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I'm trying to wrap my head around how I can ensure that an objects reference count is thread safe.

class MyObject{
  //Other implementation details
  mutable volatile LONGLONG * m_count;
  IData * m_data;

Assume the necessary class declaration are there, just keeping it simple. Here is the implementation of the copy constructor and destructor.

MyObject::MyObject(const MyObject& rhs) : m_count(rhs.m_count), m_data(rhs.m_data){

    if(InterlockedDecrement64(m_count) == 0)
    delete m_data;

Is this thread safe? How is the intilization list of the copy constructor seen, atomic or not? Does that even matter? Should I be setting the incremented value of the count in the initilization list (is this possible)?

As it stands is this good enough. I'm thinking it is, otherwise, how could I get into a scenario where thread1 is copying and thread2 is destroying concurrently when the count == 1. There has to be a handshake between the threads, meaning thread1 has to copy the object entirely before thread2's object goes out of scope correct?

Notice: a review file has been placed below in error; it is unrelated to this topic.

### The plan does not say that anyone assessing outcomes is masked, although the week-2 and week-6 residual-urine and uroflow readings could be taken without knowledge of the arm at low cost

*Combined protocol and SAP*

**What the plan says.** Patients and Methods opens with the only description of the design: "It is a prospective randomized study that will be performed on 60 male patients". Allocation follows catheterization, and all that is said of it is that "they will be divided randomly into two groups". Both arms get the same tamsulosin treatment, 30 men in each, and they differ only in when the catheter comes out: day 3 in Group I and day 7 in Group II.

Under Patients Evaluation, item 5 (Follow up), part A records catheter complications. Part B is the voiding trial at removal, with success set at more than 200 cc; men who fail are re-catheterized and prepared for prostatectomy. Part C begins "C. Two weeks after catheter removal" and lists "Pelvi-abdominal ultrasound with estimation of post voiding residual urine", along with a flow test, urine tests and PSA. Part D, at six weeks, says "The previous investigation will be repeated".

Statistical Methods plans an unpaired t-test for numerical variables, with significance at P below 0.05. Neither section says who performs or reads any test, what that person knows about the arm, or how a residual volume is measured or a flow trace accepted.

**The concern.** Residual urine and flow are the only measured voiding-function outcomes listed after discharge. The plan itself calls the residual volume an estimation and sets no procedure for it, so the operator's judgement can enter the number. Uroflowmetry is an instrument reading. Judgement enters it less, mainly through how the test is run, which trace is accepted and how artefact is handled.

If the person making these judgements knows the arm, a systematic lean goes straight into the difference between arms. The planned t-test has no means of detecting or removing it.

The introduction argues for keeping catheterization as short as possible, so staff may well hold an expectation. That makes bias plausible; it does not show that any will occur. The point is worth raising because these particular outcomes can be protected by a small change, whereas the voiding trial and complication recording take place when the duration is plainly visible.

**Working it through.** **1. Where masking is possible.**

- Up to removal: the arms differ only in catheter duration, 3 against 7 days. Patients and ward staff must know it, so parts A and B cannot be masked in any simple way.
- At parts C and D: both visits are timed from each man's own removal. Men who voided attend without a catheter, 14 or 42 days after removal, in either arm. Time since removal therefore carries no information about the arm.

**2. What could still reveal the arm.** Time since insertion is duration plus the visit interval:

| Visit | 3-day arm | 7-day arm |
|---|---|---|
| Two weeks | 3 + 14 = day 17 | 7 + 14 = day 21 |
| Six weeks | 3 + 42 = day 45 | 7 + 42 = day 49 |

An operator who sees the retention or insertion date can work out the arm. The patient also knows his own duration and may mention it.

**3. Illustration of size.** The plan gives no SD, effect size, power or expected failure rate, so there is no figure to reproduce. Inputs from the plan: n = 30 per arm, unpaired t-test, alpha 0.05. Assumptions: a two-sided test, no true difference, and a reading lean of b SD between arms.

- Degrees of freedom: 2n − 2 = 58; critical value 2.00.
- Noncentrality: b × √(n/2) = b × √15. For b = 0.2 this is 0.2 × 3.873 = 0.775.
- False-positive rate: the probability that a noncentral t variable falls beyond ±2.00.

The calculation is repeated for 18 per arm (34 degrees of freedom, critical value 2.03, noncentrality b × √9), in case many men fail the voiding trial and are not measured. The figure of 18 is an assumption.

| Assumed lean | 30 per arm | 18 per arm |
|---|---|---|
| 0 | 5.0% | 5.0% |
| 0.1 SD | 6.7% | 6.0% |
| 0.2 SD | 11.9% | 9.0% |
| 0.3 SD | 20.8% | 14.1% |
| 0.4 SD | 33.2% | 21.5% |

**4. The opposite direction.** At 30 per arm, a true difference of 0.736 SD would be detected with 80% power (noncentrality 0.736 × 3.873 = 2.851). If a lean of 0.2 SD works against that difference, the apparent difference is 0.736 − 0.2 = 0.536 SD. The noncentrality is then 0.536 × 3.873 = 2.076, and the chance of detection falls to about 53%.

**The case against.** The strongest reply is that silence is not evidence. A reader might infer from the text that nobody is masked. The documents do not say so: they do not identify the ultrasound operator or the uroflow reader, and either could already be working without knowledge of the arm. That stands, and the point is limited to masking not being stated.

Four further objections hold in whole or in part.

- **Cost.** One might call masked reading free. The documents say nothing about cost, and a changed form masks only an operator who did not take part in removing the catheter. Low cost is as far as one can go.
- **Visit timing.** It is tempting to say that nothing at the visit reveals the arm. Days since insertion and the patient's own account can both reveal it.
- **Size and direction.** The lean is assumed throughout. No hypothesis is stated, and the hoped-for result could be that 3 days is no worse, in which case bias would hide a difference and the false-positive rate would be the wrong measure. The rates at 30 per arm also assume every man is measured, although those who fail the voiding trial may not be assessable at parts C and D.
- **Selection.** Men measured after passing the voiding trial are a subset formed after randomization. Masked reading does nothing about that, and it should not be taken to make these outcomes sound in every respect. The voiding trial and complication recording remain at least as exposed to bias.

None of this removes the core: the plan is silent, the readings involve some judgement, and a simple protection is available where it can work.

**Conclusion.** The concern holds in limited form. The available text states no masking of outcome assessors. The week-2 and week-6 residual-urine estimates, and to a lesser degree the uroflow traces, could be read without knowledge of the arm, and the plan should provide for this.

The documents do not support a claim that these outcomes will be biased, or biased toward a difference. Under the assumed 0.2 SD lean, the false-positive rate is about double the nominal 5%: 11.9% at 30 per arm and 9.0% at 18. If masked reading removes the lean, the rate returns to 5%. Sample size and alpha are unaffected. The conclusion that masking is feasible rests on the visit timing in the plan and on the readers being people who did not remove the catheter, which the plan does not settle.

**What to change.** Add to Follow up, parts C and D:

After reading some of these responses I went back and did a little research. Boost implements their shared_ptr very similiarly. Here is the destructor call.

void release() // nothrow
    if( BOOST_INTERLOCKED_DECREMENT( &use_count_ ) == 0 )

Some have suggested that in the boost documentation that it clearly states assignment is not thread safe. I agree and disagree. I think in my case I disagree. I only need the handshake between threadA and threadB. I don't think some of the problems described in some of the replies apply here (although they were eye opening replies that I did not completely think through).